1943: 141st Shipbuilding Battalion (NCB) commissioned at Camp Endicott’s Shipbuilding Training Center (NCTC), Davisville, Rhode Island. 27 Nov-Dec July 7, 1967: The 5th Main Corps of the Mobile Naval Construction Battalion (NMCB) arrived in Dong Ha, Republic of Vietnam (RVN). 1970: Seabee 0108 and 0109 teams leave Davisville, Rhode Island, to be reassigned to the Officer in Charge (OIC), Construction Battalion US Pacific Fleet Detachment (CBPACDET), Guam and deployed to Palau and Kusaie, Trust Territory of the Islands of the Pacific (TTPI), respectively.
2009: Seabees from Naval Mobile Construction Battalion (NMCB) 3 used an excavator to remove rubbish and brush from a natural source at Naval Base Rota in Spain. The NMCB-3 restored the source as part of an environmental rejuvenation project requested by the Spanish Navy. (Courtesy of the US Navy Seabee Museum)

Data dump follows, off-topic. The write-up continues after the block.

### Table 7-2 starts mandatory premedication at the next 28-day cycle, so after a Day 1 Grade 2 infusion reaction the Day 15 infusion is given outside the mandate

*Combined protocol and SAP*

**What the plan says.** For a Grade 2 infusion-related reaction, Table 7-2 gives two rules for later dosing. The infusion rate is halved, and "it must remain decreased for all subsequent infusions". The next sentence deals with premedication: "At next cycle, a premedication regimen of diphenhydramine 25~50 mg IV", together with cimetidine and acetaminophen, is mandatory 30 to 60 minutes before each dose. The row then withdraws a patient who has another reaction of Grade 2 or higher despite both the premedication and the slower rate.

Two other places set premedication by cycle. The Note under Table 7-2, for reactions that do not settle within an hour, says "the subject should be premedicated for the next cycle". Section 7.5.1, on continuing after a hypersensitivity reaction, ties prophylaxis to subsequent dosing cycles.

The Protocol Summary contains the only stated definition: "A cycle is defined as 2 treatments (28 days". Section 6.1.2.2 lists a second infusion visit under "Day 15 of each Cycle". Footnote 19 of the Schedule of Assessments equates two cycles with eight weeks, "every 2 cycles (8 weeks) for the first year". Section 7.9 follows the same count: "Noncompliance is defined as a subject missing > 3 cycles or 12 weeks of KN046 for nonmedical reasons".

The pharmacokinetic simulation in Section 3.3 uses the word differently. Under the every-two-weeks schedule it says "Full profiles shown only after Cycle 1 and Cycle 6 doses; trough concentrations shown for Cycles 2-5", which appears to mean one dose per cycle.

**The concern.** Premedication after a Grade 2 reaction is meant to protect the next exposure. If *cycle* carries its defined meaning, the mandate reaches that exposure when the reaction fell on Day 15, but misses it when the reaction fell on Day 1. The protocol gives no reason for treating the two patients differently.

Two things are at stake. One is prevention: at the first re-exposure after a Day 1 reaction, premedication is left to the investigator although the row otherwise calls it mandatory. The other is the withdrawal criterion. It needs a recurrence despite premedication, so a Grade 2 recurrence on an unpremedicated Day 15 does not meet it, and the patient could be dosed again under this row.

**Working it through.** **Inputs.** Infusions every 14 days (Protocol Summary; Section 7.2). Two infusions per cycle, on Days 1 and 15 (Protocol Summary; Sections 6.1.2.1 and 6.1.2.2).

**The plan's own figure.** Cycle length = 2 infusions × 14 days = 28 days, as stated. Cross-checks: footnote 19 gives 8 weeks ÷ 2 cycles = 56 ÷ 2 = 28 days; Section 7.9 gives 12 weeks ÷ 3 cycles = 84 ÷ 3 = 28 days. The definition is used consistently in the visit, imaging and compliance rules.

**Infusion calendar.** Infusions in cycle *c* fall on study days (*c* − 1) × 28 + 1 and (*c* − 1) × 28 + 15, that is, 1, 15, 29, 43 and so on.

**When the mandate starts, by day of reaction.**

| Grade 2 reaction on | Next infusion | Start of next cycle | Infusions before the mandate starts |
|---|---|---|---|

“Thanksgiving Greetings”, V-mail, November 6, 1944. Seabee artists created V-mail messages which were used to send messages to the home. The messages were then filmed, sent home, and then reprinted on paper when they arrived. V-mail was created to ensure that thousands of tons of shipping space could be reserved for war material. The 37 mail bags needed to carry 150,000 one-page letters could be replaced by a single mail bag. The weight of that same amount of mail has been drastically reduced from 2,575 pounds to just 45 pounds. (Courtesy of the US Navy Seabee Museum)
[1945: 24th, 40th and 68th BCN inactivated in Okinawa. Section I of the 106th BCN inactivated at Ie Shima. 2001: The first members of NMCB 133 arrive aboard a Rhino camp in Afghanistan during Operation Enduring Freedom.